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The United Nations and the Cyprus Question, Research Paper Example

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Research Paper

The Kingdom of Denmark expresses her deep concern over the ongoing conflict in Cyprus. The latest eruption in hostilities is, in essence, nothing new; it is merely another symptom of the failure to reach a common ground between Cyprus, Greece and Turkey on the status of the island. Whereas it appears that historical progress has at times been achieved, such as the 1959 agreement, which established the framework for not only a Cypriote constitution, but also paved the way for the 1960 Treaties of Guarantee, Alliance and Establishment. The failures of these previous agreements, despite their initial promise, is nevertheless clearly demonstrated in the latest outburst of hostilities. The slow decomposition of these agreements, evinced in events such as the failure of Greek and Turkish Cypriotes to agree on how to fairly split taxes, has now reached a more fervent point, as the emergence of a Greek military rulership in Cyprus (Joseph, 391), has exacerbated the situation, leading to the reported atrocities that are being carried out at the current moment (Hannay 4). The deadly corollaries of the current situation are lucid: Cyprus may become the site of a conflict between the sovereign nations of Turkey and Greece.

A crucial step was made when the United States halted the boiling-over of hostilities. (Joseph, 391) Yet those who view this as only a temporary solution are most likely correct. It is the position of the Kingdom of Denmark that if the deep systematic causes for the conflict are not properly addressed, Cyprus will remain on the precipice of war, with only the slightest agitation needed to push her into the abyss.

The modern tradition of Danish foreign policy has always emphasized peaceful dialogue between nations, avoiding armed conflict at all costs. This position is not only consistent with the greater Danish world-view of how politics should function, but is also consistent with the legal frameworks of the United Nations, most clearly stipulated in settle their international disputes by peaceful means in such a manner that international peace and security, and justice, are not endangered.” (UN Charter, Article 2) Whereas the realization of this Article is especially difficult when considering a long-simmering conflict, such as the one between Greece and Turkey in regards to Cyprus, it is precisely the international community that must aid in these situations as a locus of negotiation, attempting to bring together the parties involved in conflict. Such a commitment to dialogue and restraint is therefore demonstrated in Denmark’s support of UN Resolution 254, which calls for the immediate ceasing of hostilities and a bringing together of involved parties to the negotiating table.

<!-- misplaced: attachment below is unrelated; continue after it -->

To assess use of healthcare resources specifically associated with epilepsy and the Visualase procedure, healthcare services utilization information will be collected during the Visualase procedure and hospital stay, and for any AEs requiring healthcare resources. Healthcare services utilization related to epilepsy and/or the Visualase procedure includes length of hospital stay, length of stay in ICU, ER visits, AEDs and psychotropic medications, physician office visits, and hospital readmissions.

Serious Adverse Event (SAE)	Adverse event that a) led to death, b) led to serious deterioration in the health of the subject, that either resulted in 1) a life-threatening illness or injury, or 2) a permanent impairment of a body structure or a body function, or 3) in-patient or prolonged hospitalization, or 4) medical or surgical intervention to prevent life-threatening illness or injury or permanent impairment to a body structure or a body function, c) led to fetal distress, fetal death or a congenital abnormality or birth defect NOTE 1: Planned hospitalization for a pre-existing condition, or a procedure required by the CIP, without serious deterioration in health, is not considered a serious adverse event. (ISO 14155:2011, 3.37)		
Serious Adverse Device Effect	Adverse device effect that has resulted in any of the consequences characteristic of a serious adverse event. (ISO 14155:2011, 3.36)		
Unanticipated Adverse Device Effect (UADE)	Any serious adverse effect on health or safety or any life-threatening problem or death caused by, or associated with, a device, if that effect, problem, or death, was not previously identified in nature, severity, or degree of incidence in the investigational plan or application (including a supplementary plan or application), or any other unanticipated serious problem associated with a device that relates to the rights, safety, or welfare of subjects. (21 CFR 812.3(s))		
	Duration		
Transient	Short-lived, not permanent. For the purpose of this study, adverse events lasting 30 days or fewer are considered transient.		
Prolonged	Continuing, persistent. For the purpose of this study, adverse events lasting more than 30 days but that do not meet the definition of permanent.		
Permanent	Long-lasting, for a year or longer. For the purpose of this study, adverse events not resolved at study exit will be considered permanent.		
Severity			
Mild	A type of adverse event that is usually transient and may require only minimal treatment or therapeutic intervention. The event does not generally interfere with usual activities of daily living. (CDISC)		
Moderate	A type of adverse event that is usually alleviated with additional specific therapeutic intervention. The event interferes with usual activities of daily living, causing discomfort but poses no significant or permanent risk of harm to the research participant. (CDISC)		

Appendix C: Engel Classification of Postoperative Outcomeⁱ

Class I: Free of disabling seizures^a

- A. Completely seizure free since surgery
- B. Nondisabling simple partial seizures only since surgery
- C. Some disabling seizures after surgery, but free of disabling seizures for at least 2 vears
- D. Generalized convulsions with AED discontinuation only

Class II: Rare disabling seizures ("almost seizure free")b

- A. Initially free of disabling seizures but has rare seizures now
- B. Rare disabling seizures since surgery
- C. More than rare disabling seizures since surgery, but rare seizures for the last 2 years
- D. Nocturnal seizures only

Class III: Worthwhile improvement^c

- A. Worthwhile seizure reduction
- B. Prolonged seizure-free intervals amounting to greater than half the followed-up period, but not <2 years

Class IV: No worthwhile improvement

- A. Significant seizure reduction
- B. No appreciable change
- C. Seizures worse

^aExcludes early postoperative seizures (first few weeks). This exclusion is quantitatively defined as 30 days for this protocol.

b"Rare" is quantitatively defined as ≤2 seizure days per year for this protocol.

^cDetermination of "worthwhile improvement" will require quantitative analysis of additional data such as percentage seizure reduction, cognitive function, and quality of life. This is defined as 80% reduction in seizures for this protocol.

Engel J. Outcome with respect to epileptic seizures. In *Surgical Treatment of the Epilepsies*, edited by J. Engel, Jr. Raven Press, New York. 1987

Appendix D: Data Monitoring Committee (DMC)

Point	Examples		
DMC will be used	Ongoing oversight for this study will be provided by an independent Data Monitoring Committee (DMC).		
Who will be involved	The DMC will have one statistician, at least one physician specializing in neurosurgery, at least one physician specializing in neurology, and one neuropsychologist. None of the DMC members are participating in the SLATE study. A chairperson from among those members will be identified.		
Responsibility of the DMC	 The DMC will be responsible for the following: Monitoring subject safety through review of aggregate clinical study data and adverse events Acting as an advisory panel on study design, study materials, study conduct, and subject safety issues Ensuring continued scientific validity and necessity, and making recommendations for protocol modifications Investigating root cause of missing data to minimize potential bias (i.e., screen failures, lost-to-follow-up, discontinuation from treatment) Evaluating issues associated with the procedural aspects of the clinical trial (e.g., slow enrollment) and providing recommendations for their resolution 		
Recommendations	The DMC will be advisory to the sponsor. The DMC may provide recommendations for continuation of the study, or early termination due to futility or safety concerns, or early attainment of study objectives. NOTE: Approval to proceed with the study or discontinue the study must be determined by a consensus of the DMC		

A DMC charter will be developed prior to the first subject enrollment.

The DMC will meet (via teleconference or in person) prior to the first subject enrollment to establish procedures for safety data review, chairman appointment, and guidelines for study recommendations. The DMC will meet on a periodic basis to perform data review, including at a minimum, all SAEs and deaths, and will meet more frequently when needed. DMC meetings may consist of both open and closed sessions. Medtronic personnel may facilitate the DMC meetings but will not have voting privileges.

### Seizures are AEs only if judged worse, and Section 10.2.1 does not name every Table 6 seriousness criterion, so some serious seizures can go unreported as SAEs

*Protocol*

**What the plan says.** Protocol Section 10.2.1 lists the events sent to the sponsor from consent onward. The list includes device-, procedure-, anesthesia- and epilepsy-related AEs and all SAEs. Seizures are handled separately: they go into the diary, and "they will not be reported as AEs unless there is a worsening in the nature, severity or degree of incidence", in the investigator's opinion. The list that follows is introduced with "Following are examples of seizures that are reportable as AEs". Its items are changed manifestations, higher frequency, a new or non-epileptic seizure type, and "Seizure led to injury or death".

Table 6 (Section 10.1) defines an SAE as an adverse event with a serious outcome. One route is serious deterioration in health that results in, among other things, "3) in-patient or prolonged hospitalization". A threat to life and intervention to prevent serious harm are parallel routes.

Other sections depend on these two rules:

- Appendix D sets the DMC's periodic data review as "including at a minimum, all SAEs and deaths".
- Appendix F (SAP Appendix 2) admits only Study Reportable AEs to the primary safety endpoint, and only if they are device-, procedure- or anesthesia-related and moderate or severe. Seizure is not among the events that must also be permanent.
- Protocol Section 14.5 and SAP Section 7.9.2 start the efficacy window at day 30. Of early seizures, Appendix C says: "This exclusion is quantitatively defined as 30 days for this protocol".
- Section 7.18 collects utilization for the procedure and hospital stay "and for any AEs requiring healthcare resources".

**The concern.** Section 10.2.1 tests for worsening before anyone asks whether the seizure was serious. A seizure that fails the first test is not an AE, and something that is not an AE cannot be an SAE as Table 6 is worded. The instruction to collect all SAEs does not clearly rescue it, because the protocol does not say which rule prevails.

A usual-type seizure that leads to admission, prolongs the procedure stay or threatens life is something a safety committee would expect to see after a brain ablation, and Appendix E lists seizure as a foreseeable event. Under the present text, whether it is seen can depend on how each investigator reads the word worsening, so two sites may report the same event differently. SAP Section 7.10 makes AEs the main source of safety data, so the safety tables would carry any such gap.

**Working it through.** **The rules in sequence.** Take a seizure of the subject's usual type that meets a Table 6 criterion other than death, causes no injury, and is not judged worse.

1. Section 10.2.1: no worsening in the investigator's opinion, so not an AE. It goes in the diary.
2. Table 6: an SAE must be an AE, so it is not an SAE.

According to the Kingdom of Denmark, one of the crucial means with which to realize this immediate aim as well as the long-term aim of a peaceful solution to the crisis in Cyprus, is to ensure that the current UNFICYP peacekeeping forces remain in Cyprus for the foreseeable future. (International Organization 978) With the increase in hostilities UNFICPY peacekeeping forces represent an objective and mediating presence on the island, crucial to preventing any descent into violence.

Yet the UNFICYP peacekeeping forces can themselves only do so much. A responsibility for halting the violence on Cyprus is clearly dependent upon sober leadership on both the Greek and Turkish sides. Current violence is not taking the form of organized military tactics, but rogue, criminal violence, as citizen turns against citizen based on cultural and religious lines. It thus becomes critical for all those in positions of leadership, in both the political and non-political fields, to call for the cessation of violence, and furthermore, in the view of Denmark, to work towards negotiations that shall serve as the testing ground for possible solutions.

The Kingdom of Denmark would also like to highlight the necessity to deal with the existing refugee crisis in Cyprus. Whereas we concentrate on the current violence and the cessation of potential future violence, it remains pertinent to not forget those who have already been displaced because of the crisis. The trauma of displacement can become a breeding ground for further tension, such that the commitment to the rights of refugees becomes paramount; moreover, the refugee crisis is clearly an issue of humans rights, and therefore the international community, so as to maintain their ethical character, must help those who currently suffer.

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